Combine a sales order and billable time into one invoice

A customer has accepted a quote, and I convert it to a sales order. He then has two lots of billable time I want to put on the invoice alongside the order. Why is the sales order not invoicable like the billable time?

Your description of what can be done is incomplete. A sales order can be copied to a sales invoice. Thus, it can be turned into a sales invoice.

The procedure with billable time is different because of basic accounting. A sales order is not a transaction. No revenue has been generated. Billable time, however, becomes an asset when someone performs work. That asset can be sold, just like inventory, which is what invoicing does. So Manager includes the feature to convert accrued billable time to an invoice.

I would have thought that a sales order is a transaction. A sales order, to my understanding, is a contract to provide goods and services and get paid in return, regardless of which comes first, so it is as good as a transaction.

Likewise, when I head to the hardware store and give them a purchase order and collect my goods, that purchase order is a contract to take those goods and then pay a totalled invoice at the end of the month, rather than paying upfront every time I attend the store.

The difference here, to my understanding, is a sales order goes from business > client, and a purchase order goes from client > business.

Is there something I’m misinterpreting here? I am quite new to this.

Yes. A sales order is nothing but a record that someone has ordered something. No goods or services have been delivered and no money has changed hands. A contract requires three elements: offer, acceptance, and consideration. A sales order encompasses only the first two. No transaction has yet occurred. The contract is not complete.

In your hardware store example, goods were delivered. A transaction has taken place, even though the contract is not fully satisfied. But money (consideration) is legally owed. And the goods themselves are part of the consideration.

No, you have it backwards. A sales order is your business’ record of the customer’s purchase order (even if verbal). You have delivered nothing. A purchase order is a buyer’s indication to a supplier that they want to buy something. The supplier might deliver immediately, as in your hardware store example, or later. Whenever delivery happens, it can be on a cash or credit basis. Your hardware purchases are credit purchases, with credit extended on the basis of the promise to pay implied by your purchase order. The contract is not fully complete, but a transaction has occurred because ownership of goods was transferred.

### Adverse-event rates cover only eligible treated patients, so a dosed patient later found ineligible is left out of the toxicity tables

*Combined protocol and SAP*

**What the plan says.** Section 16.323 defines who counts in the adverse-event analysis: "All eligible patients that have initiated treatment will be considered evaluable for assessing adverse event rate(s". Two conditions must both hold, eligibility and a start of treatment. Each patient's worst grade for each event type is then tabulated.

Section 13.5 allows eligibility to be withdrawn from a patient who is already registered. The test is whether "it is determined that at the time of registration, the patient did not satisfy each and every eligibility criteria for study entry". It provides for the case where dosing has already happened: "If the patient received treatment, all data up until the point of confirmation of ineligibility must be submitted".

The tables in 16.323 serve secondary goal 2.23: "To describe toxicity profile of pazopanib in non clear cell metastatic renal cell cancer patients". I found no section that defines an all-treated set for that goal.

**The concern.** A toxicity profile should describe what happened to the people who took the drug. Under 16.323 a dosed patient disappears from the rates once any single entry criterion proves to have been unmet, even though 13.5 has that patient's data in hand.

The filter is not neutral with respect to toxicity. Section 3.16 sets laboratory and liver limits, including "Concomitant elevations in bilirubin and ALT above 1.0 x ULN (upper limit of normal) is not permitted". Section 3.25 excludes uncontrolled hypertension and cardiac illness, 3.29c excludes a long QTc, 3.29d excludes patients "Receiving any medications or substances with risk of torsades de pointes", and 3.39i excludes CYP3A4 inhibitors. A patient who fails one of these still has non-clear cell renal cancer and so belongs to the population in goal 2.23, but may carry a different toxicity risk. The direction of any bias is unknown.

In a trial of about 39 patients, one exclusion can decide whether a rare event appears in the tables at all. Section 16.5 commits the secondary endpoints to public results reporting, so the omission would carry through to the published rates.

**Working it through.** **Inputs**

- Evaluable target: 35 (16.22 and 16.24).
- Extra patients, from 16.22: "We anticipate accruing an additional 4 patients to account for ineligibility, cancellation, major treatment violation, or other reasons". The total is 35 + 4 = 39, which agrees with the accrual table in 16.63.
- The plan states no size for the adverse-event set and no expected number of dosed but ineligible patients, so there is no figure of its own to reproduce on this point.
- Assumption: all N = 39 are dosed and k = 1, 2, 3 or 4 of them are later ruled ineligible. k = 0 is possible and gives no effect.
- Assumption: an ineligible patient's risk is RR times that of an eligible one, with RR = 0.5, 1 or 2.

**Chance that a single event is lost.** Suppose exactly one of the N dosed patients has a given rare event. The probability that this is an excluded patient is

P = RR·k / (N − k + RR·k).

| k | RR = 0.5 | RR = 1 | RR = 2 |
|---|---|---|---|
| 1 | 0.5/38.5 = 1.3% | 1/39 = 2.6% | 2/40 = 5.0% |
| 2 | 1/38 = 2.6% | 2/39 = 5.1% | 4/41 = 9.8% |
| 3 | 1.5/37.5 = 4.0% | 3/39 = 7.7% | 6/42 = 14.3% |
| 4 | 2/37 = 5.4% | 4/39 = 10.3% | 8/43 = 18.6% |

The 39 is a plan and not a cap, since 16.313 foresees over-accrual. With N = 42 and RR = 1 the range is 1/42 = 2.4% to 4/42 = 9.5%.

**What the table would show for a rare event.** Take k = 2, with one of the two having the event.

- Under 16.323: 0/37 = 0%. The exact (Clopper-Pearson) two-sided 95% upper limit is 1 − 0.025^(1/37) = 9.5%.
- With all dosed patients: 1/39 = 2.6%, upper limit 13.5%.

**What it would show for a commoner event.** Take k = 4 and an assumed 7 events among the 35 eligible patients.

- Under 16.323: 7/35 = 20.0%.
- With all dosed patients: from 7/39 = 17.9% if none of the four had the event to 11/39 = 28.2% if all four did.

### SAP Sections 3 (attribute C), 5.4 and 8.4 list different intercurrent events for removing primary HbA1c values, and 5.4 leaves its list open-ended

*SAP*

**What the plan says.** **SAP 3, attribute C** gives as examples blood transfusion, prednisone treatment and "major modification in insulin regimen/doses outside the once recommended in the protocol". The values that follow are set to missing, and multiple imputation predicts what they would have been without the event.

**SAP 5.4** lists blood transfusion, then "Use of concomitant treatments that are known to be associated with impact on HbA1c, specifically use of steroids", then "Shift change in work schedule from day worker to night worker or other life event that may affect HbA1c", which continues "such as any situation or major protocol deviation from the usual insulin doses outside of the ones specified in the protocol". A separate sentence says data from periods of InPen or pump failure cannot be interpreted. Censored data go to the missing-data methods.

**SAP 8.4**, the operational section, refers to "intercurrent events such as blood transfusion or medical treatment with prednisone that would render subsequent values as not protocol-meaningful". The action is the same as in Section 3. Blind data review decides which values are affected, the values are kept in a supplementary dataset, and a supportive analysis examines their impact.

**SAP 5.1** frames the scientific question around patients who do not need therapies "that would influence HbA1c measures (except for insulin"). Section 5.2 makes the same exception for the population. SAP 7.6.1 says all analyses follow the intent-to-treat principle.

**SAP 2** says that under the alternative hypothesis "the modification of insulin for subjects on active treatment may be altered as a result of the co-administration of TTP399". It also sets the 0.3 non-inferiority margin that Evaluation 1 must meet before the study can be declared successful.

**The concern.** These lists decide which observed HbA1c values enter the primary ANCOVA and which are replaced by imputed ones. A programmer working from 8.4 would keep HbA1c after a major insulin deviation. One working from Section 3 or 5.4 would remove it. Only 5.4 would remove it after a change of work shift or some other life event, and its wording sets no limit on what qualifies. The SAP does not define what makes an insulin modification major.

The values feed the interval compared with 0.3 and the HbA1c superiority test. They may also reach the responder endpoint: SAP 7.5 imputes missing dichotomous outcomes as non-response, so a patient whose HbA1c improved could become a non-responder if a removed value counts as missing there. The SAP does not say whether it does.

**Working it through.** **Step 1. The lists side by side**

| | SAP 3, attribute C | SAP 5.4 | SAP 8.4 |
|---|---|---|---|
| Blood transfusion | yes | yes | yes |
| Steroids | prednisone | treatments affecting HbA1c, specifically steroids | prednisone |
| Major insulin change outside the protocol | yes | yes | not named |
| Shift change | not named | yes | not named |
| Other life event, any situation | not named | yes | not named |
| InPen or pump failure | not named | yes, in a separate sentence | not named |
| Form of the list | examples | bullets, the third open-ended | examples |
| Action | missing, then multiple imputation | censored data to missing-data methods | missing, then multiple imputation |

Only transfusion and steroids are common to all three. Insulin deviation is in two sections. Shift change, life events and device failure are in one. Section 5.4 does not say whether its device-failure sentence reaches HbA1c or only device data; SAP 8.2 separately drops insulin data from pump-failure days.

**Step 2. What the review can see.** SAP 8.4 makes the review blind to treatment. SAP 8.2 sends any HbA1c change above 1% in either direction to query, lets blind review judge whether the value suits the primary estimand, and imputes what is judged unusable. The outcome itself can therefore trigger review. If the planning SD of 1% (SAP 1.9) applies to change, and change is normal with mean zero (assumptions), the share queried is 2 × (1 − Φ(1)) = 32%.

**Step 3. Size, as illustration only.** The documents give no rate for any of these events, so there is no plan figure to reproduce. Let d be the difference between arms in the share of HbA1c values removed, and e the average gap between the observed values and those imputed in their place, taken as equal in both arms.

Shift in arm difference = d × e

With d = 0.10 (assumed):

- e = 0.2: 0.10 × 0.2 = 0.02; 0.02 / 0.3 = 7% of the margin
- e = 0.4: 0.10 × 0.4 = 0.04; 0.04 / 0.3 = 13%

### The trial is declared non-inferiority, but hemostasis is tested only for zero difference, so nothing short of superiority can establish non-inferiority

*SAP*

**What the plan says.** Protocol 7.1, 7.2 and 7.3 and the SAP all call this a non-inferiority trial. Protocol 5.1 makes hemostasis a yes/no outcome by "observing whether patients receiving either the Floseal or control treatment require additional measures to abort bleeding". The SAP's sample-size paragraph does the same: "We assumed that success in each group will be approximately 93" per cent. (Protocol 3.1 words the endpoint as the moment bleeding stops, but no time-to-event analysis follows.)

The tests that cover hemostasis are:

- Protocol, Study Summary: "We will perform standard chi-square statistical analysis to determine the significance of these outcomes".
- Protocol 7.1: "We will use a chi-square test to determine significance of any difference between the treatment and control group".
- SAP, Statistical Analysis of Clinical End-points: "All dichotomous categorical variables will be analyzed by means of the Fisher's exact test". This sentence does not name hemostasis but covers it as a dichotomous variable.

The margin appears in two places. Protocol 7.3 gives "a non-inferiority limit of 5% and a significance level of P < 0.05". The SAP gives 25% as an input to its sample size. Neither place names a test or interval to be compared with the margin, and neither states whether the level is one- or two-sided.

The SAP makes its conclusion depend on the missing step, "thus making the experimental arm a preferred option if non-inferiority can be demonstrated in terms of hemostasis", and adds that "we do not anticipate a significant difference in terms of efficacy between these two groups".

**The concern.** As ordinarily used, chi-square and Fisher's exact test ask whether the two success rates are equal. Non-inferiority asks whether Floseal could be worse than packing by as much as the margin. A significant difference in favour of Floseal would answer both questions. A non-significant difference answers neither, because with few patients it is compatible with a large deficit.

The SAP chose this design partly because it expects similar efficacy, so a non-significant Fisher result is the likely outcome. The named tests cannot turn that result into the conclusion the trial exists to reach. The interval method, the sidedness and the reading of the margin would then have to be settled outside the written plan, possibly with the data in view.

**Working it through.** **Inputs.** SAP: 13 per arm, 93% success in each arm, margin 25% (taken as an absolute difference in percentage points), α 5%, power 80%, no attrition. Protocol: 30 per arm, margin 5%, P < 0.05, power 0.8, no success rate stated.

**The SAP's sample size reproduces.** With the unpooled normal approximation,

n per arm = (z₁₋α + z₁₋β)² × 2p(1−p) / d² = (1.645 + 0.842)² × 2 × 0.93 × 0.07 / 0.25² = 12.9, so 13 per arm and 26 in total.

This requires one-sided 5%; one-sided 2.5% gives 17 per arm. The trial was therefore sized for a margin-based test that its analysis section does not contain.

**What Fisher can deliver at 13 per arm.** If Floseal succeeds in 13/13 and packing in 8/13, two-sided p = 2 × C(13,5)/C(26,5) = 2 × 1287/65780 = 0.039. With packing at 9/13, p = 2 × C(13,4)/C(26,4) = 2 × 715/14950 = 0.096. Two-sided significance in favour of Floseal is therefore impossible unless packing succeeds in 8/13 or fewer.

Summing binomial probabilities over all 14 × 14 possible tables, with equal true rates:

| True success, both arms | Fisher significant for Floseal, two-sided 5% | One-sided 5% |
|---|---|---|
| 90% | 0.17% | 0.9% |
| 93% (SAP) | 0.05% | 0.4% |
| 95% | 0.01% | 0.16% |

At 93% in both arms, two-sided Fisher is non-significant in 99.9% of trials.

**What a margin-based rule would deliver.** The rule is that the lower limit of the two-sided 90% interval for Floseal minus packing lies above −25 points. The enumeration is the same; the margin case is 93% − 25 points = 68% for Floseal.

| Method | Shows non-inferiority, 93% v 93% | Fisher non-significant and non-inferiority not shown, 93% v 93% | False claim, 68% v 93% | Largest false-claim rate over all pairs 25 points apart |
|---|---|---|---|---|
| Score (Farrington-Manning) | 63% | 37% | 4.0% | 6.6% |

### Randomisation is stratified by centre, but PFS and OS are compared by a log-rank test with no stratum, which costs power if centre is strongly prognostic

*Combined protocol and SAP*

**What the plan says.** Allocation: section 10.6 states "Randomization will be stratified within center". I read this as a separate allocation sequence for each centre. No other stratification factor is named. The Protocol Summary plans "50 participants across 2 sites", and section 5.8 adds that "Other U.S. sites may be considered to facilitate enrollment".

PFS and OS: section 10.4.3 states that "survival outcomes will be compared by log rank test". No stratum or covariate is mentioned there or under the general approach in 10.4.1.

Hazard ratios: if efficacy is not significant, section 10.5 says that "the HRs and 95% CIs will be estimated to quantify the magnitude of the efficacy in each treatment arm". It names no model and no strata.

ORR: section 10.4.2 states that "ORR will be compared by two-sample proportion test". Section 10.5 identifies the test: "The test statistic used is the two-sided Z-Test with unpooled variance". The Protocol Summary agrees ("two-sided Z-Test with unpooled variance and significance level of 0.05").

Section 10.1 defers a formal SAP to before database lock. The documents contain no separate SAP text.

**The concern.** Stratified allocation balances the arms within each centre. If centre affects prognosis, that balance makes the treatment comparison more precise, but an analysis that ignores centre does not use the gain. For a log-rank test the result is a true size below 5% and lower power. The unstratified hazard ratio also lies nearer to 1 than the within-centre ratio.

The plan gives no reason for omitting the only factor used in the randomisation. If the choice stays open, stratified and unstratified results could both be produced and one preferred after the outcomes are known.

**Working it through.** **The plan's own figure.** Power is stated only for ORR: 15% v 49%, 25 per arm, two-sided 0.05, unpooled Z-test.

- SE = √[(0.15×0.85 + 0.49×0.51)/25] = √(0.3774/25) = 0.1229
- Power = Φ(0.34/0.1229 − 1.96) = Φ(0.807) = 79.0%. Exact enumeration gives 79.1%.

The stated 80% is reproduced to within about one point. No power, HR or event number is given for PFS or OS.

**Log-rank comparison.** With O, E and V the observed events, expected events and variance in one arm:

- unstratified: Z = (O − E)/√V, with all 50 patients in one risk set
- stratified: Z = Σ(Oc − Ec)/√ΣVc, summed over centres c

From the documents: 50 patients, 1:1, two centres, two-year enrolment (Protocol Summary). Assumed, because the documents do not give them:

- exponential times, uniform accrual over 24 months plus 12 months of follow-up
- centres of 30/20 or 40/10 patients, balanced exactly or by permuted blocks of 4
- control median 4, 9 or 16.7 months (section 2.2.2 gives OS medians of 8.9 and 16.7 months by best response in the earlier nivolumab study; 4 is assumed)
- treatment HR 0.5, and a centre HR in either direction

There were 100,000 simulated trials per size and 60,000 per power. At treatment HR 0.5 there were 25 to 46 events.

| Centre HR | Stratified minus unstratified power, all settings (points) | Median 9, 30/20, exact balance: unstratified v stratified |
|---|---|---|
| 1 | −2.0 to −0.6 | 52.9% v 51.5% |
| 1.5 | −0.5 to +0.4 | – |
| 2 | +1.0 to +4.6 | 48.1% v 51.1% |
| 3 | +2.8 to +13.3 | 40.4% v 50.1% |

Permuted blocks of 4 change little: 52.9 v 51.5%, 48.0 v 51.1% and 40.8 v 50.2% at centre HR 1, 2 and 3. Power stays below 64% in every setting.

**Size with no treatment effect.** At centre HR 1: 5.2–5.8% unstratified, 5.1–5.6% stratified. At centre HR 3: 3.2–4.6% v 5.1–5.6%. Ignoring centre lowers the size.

In addition to @Tut’s clear explanation it is also helpful to consult Accounting coach on such things. For this example What is the accounting entry when an order is received? | AccountingCoach they conclude

While there is no accounting entry in the general ledger, it is likely that the company will create a record outside of the general ledger to track the order and to schedule various activities that will be needed to ship the products to the customer.

Most businesses we support are small and have low invoice volumes and therefore we skip the Sales Order records altogether and create directly an invoice based on a purchase order.

Thank you all for the responses, I understand this better now.

so im trying to rap my head around all of this. We run a service business and I am trying to move from quo to manager online.

situation 1
A customer calls and requests a quote, we fill out a quote, the customer calls back and accepts the quote we convert it into a sales order. Wen the tech goes to work on the sales order, he is unable to attach billable time to the sales order.

Situation 2
A customer calls to have a job done at their facility without a quote (T&M Project). A sales order is entered, parts are able to be added but no billable hours can be added to the sales order.

So for a work around, do I create a non-inventory item called “labor” with the techs name (Labor Bill W.) this way I can add this to a service request. under the non-inventory item, the purchase account being payroll expense and the sell account being labor?